|Pound Ridge Community Chirch|
On a beautiful Sunday afternoon in the bucolic village of
is a small church that is perched at the top of
the hill at the intersection of Rte 137 and Rte 172. Within the hallowed walls
of this classic structure, originally built in 1833, musical director and
pianist Pete Malinverni and Pastor Lori Miller have fashioned a welcoming
non-denominational environment where music is celebrated. Mr. Malinverni is a
well known jazz pianist and has composed sacred music in various forms. He is an active educator who has taught or presently teaches at Pound Ridge, New
York New York University, and SUNY
Purchase Conservatory of Music. Since
2012 the church has used their Jazz Vespers series as an outreach to the
community at large. William Patterson
On this Sunday the featured artist was the saxophonist Steve Slagle and his quartet. Mr. Slagle is an active musician who frequently plays and tours with his long time collaborator the guitarist Dave Stryker and has been a musical director of the Mingus Big Band for many years, He is an active collaborator with musicians as varied as Stevie Wonder and Milton Nascimento to the saxophonist Joe Lovano. His most recent release is entitled Evensong on Panorama Int’l Records and features Mr. Stryker on guitar, Ed Howard on acoustic bass and the drummer McClenty Hunter.
|Steve Slagle photo by Ralph A. Miriello c 2013|
On this afternoon, playing to a small audience of maybe fifty congregants, Mr. Slagle was joined by the pianist Bill O’Connell, the bassist Aidan O’Donnell and the drummer Steve Williams. The group started the program with the standard “Just in Time” with Mr. Slagle on alto saxophone. His sound to me was reminiscent of a young Phil Woods, as he has a hard bop sound that is fluid with a warm timbre. Mr. O’Connell is a large, gangly man who comps with delicate firmness and solos with a fleet right hand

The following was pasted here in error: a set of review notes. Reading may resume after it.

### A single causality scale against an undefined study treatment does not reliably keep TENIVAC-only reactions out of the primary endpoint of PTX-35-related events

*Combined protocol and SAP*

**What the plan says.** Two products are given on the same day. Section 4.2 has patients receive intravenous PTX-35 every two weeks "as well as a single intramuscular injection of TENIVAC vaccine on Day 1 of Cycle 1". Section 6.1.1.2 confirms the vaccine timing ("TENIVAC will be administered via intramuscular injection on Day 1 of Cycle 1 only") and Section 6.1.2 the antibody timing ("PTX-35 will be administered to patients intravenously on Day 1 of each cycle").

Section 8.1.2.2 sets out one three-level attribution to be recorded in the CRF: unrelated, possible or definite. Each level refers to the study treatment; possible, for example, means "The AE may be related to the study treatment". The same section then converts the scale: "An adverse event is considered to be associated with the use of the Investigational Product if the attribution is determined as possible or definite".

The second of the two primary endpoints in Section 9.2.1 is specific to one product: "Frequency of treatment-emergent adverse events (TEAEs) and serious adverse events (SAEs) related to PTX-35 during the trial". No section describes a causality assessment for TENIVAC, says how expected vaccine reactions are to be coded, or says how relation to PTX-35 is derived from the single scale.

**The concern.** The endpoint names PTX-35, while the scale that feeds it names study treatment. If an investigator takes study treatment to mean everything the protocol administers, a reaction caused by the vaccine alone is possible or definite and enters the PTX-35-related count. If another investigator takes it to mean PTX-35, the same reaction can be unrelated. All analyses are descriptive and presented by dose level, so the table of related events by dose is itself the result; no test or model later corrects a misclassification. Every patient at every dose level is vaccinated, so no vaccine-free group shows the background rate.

that possesses a seemingly endless array of ideas. The drummer Mr. Williams, an animated participant, listens intently to whoever is soloing and compliments their lines with his own deft punctuation. Mr. O’Donnell, the youngest of the crew, seemed content to lay down a solid bass line and revel in the joy of playing with such accomplished contemporaries.
|Steve Williams and Aidan O'Donnell photo by Ralph A. Miriello c 2013|
For the second song of the set Mr. Slagle offered his own composition titled “Equal Nox” from his latest release. He explained the song was written on John Coltrane’s birthday, September 23, which is one of two days during the year when the day is equally as long as the night. With a cascading opening evocative of Trane and a catchy vamp, Mr. Slagle employed a searching tone to his alto. The quartet moved into the tight groove with O’Donnell's walking bass line anchoring the tune. Mr. Slagle ran arpeggios of sound that often crested in the high register, all done with superb control. Mr. O’Connell played a particularly syncopated solo, filling the lines in between his chords slightly behind the beat.
The third song of the evening was another Slagle composition, the song “B Like Me” from his latest release Evensong . Slagle played a series of liltingly smooth glissandi as Williams seems to prod him along with encouraging grunts and smart accents on the rim of his snare, the two enjoying the interplay.
After a brief reading by Pastor Lori Miller that included a passage from the Bible, Psalm 107, and a reading of a poem by T.S. Elliot, Mr. Malinverni reintroduced the group.
|Musical Director Peter Malinverni photo by Ralph A. Mirirello c 2013|
Mr. Slagle took up his flute to play the Carl Fischer/Frankie Laine ballad “We’ll Be Together Again” His sensitive sound was bright and airy, floating over Bill O’Donnell’s block chords and the plangent bass lines of Mr. O’Donnell. Mr. Williams lent elegant support on his brushes.
The afternoon’s set ended with a composition by Mr. O’Connell titled “Pocket Change.” Mr. O’Connell is an accomplished player who in his own groups has a decidedly Latin inspired tilt to his music. This composition started in a quick paced 4/8 time changing at intervals to 6/8 time, confiounding the group at first, before they settled into the pattern of the rhythm. Mr. O’Connell’s playing was inspired with bursts of blazingly fast runs by his right hand. Mr. Malinverni, himself an accomplished pianist, watched on admiringly.
|Pianist Bill O'Connell photo by Ralph A. Miriello c 2013|
Mr. Slagle negotiated the mixed rhythms of the song on his alto with graceful crescendos of his own. The congregation was duly impressed by his expressive performance and generously applauded the musicians in a appreciative demonstration of thanks and admiration.
The Jazz Vespers series will continue on Sunday April 24, 2013 witha perfromance by the fine tenor saxophonist Ralph Lalama and his group. There is no cover but a generous donation for the musicians is highly recommended.